Paraphilias are defined by DSM-IV-TR as sexual disorders characterized by "recurrent, intense sexually arousing fantasies, sexual urges or behaviors generally involving (1) nonhuman objects, (2) the suffering or humiliation of oneself or one's partner, or (3) children or other nonconsenting persons that occur over a period of 6 months" (Criterion A), which "cause clinically significant distress or impairment in social, occupational, or other important areas of functioning" (Criterion B). DSM-IV-TR describes 8 specific disorders of this type (exhibitionism, fetishism, frotteurism, pedophilia, sexual masochism, sexual sadism, voyeurism, and transvestic fetishism) along with a ninth residual category, paraphilia not otherwise specified (NOS).
It has been estimated that some 50 paraphilias have been identified and described in the literature. Many, like klismaphilia (erotic arousal to enemas) are not illegal and therefore do not often come to the attention of therapists even though they may fulfill DSM Criteria A and B requirements. Thus, the category paraphilia NOS comprises most of the paraphilias described in the literature, although not necessarily the largest number of individuals with paraphilias. The sheer variety of erotic material available on the Internet and other adult entertainment venues lends credence to this assumption. A content analysis of these materials would likely provide a reasonably accurate indication of the prevalence of these paraphilias—at least the legal ones.
With the exception of those who are in legal trouble, most, but not all, persons with paraphilia probably do not seek treatment. Indeed, it has been argued that the impact of the mandatory reporting laws enacted for certain sexual crimes has further decreased the number of individuals seeking voluntary treatment.1,2
To the layperson, paraphilias are commonly regarded as "kinky sex." Both canon law and common law proscribed most paraphilic thoughts and behaviors long before they came to be regarded by medical science as indicators of possible mental illness. By the time of Richard von Krafft-Ebing at the turn of the 20th century, medicine's interest in "abnormal" sexual behavior had come into full flower, and Krafft-Ebing made liberal use of such legal terminology as "perversion" and "deviancy" in his case studies.
An attempt to move away from such legally pejorative terminology eventually succeeded in the adoption of the term paraphilia, from the Greek prefix para meaning "around" or "beside" (within the context, implying "altered" or "missing the mark") and philia, 1 of 3 ancient Greek words for love. Benjamin Karpman gets credit for introducing English speakers to the term paraphilia.3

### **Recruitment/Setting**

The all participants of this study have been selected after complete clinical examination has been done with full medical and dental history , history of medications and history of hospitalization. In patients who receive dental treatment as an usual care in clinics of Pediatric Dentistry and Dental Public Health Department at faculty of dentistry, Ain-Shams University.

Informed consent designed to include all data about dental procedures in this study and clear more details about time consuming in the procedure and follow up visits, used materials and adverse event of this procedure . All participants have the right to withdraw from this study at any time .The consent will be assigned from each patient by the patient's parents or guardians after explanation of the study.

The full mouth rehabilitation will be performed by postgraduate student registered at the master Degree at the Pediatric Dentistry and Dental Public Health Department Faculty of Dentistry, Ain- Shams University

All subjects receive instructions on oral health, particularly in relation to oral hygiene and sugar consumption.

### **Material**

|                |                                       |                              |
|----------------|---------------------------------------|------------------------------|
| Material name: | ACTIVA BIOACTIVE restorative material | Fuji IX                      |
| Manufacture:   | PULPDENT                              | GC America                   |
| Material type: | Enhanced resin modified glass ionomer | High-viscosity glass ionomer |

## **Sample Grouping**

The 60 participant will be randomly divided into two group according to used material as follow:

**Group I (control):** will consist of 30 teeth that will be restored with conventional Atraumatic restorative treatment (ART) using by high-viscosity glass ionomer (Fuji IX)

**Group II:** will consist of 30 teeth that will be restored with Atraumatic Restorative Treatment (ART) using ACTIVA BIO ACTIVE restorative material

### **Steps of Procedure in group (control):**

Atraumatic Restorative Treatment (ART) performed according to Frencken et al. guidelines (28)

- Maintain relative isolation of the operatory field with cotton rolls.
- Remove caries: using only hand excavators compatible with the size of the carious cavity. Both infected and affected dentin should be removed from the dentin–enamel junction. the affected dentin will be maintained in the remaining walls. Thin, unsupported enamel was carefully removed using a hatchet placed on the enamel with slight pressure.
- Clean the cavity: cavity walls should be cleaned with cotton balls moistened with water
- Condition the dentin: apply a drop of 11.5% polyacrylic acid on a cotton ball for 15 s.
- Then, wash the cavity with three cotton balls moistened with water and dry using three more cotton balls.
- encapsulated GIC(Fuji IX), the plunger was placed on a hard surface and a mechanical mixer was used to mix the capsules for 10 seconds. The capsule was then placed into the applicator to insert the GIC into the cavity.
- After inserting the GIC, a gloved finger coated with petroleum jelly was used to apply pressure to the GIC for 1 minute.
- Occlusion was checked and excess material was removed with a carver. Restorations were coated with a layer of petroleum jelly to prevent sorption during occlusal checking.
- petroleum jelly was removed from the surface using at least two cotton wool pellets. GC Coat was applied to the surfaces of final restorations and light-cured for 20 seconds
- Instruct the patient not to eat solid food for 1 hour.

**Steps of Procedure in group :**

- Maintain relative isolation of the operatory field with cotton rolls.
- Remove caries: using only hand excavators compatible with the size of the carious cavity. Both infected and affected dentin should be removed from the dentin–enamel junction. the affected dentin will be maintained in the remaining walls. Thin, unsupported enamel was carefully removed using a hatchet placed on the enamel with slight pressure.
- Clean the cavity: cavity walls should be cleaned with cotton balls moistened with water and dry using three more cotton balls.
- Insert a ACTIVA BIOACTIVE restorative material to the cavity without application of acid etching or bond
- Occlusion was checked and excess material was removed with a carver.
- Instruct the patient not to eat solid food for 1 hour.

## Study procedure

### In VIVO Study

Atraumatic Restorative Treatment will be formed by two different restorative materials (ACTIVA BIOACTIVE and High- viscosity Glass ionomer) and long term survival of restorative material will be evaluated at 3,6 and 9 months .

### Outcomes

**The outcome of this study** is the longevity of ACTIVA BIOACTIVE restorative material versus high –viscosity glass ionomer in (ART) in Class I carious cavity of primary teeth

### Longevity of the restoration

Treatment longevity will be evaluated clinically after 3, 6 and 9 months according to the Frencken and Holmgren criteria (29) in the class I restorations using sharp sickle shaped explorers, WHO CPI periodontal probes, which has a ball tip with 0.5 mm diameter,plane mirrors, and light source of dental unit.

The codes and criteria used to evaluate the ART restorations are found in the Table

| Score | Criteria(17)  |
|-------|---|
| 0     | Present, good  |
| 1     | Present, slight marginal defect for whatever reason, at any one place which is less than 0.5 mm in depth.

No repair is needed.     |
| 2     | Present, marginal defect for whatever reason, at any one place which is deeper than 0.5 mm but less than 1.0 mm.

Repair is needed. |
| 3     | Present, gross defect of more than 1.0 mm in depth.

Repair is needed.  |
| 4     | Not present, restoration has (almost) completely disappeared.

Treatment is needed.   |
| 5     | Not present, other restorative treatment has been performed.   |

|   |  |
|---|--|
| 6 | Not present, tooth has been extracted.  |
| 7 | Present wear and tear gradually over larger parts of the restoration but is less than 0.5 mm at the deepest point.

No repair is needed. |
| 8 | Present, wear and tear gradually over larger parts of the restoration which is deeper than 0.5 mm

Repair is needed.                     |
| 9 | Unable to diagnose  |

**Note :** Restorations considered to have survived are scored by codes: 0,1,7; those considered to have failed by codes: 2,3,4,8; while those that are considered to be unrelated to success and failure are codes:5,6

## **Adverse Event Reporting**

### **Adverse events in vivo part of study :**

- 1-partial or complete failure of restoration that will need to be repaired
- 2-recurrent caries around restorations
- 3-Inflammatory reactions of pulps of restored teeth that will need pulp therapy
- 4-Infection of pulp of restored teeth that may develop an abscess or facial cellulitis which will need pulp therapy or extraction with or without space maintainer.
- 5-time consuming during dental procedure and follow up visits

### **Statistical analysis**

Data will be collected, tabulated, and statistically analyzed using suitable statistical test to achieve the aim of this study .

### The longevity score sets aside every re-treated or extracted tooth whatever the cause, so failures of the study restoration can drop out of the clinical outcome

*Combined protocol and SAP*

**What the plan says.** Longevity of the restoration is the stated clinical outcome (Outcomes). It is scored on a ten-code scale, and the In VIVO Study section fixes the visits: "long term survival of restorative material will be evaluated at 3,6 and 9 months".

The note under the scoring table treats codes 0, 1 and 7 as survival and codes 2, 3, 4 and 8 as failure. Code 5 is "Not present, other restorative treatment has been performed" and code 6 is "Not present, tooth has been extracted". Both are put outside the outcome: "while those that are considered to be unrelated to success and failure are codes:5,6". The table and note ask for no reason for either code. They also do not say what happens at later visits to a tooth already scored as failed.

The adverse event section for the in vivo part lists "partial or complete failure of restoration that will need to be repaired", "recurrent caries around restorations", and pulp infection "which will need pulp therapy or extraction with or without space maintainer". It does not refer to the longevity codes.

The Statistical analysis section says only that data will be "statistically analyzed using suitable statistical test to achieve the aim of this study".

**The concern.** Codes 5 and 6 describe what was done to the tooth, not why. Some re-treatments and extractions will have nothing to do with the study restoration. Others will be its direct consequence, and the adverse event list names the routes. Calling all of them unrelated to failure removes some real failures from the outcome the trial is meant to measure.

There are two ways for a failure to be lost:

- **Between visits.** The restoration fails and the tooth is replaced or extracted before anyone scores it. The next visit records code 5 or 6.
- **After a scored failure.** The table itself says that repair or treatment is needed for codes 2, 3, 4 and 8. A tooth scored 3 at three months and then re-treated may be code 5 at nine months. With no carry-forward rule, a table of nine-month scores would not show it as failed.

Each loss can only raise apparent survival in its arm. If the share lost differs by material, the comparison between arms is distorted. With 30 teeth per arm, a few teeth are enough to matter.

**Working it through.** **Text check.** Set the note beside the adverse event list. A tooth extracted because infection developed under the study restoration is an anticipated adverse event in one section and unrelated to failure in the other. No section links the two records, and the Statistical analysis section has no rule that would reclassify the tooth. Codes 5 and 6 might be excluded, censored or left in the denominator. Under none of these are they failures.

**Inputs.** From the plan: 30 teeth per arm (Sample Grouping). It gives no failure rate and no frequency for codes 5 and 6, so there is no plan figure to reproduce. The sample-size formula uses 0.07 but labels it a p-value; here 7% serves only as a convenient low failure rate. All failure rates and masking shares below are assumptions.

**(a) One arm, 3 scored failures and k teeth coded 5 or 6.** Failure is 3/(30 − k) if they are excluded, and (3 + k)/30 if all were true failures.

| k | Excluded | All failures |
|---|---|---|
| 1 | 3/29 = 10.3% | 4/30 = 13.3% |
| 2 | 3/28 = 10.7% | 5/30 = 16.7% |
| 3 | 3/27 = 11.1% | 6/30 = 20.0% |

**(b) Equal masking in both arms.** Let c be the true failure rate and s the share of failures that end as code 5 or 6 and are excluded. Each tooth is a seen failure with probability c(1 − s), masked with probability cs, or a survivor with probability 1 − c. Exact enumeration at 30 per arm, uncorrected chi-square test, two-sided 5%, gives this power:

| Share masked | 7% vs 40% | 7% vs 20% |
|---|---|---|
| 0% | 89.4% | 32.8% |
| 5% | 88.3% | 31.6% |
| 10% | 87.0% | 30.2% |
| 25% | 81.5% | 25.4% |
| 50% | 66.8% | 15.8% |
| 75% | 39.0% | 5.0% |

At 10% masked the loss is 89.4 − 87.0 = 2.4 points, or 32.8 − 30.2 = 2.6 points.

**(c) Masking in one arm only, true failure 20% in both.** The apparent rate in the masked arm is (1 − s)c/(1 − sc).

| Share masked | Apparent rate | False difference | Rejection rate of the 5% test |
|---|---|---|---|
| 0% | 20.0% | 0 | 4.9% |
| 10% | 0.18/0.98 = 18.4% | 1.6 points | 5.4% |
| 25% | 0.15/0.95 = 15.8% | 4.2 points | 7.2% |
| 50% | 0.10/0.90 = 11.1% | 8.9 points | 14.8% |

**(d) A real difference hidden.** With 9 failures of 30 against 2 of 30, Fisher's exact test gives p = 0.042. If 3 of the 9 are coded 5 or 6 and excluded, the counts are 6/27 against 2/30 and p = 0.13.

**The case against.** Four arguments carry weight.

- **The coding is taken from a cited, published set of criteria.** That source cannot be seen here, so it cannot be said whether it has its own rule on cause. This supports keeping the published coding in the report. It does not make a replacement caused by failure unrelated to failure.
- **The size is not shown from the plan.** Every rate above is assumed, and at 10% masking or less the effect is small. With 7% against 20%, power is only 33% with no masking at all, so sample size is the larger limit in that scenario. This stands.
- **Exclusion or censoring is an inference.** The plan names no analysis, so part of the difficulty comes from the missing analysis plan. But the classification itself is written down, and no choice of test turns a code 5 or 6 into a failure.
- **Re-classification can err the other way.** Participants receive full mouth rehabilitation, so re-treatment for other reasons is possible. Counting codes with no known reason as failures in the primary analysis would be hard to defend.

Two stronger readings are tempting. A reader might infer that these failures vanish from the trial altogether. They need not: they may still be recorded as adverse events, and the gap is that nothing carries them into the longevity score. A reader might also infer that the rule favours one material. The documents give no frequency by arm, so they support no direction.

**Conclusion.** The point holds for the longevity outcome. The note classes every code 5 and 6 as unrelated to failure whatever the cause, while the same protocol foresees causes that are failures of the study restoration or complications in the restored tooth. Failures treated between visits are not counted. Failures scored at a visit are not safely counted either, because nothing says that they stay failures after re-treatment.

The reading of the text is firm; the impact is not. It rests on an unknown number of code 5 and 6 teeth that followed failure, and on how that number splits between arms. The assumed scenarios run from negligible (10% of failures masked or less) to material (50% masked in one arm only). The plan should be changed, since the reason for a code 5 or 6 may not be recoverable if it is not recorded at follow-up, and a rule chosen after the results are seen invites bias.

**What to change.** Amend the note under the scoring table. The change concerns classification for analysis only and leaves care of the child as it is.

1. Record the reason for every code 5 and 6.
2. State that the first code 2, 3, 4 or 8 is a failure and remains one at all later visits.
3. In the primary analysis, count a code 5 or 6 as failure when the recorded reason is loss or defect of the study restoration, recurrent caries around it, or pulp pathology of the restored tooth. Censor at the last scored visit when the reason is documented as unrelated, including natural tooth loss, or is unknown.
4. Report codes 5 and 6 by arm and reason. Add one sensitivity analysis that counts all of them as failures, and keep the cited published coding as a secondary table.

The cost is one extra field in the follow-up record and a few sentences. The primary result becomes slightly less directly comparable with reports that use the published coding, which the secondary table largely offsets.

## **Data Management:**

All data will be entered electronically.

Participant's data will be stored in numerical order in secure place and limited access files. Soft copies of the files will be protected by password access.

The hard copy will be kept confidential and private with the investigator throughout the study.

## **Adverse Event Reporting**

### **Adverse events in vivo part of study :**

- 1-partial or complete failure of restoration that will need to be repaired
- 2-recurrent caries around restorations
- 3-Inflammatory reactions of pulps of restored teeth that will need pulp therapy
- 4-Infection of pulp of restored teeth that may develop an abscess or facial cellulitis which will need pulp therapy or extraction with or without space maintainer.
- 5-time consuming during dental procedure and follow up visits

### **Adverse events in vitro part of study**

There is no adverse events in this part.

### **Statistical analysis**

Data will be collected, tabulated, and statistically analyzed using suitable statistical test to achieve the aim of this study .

In the end, however, paraphilia and paraphile may be destined to join the pejorative ranks of such descriptors as perversion or pervert. Many well-educated individuals confuse paraphile with pedophile. Perhaps worse, because of a lack of understanding or disregard for the phenomenology of the paraphilias, physicians, lawyers, journalists, and other professionals readily conflate the medical term pedophile with the term child molester. It is a small jump from that error to conceptualizing all persons with paraphilia as sex offenders.
DSM nosology, and to some extent, therefore, psychiatry's understanding of the paraphilias, has not been consistent. The term paraphilia first appeared in DSM-III. The enumerated paraphilias included zoophilia but not frotteurism and specified a category for atypical paraphilias. DSM-III-R dropped zoophilia but added frotteurism and renamed the residual atypical class paraphilias NOS. The 1987 categories remain, with minor semantic changes, the same in the DSM-IV and DSM-IV-TR editions.
In addition, DSM has not always classified paraphilias as sexual disorders. Beginning with the first DSM published in 1952, sexual deviations, as the paraphilias were then called, were conceptualized as a subclass of sociopathic personality disturbances—a category that included most diagnoses "formerly classed as psychopathic personality with pathologic sexuality," adding that the diagnosis should specify the "type of the pathologic behavior, such as homosexuality, transvestism, pedophilia, fetishism, and sexual sadism (including rape, assault, mutilation)."
The personality disorders of the first DSM were distinguished from psychophysiological autonomic and visceral disorders that were believed to be more physiologically based than certain other mental disorders. As such, they were differentiated from sexual dysfunctions and gender disturbances. The subcategory, psychophysiologic genitourinary reaction appears to have been the rough equivalent of the sexual dysfunctions subcategory of the sexual and gender identity disorders category of DSM-IV-TR.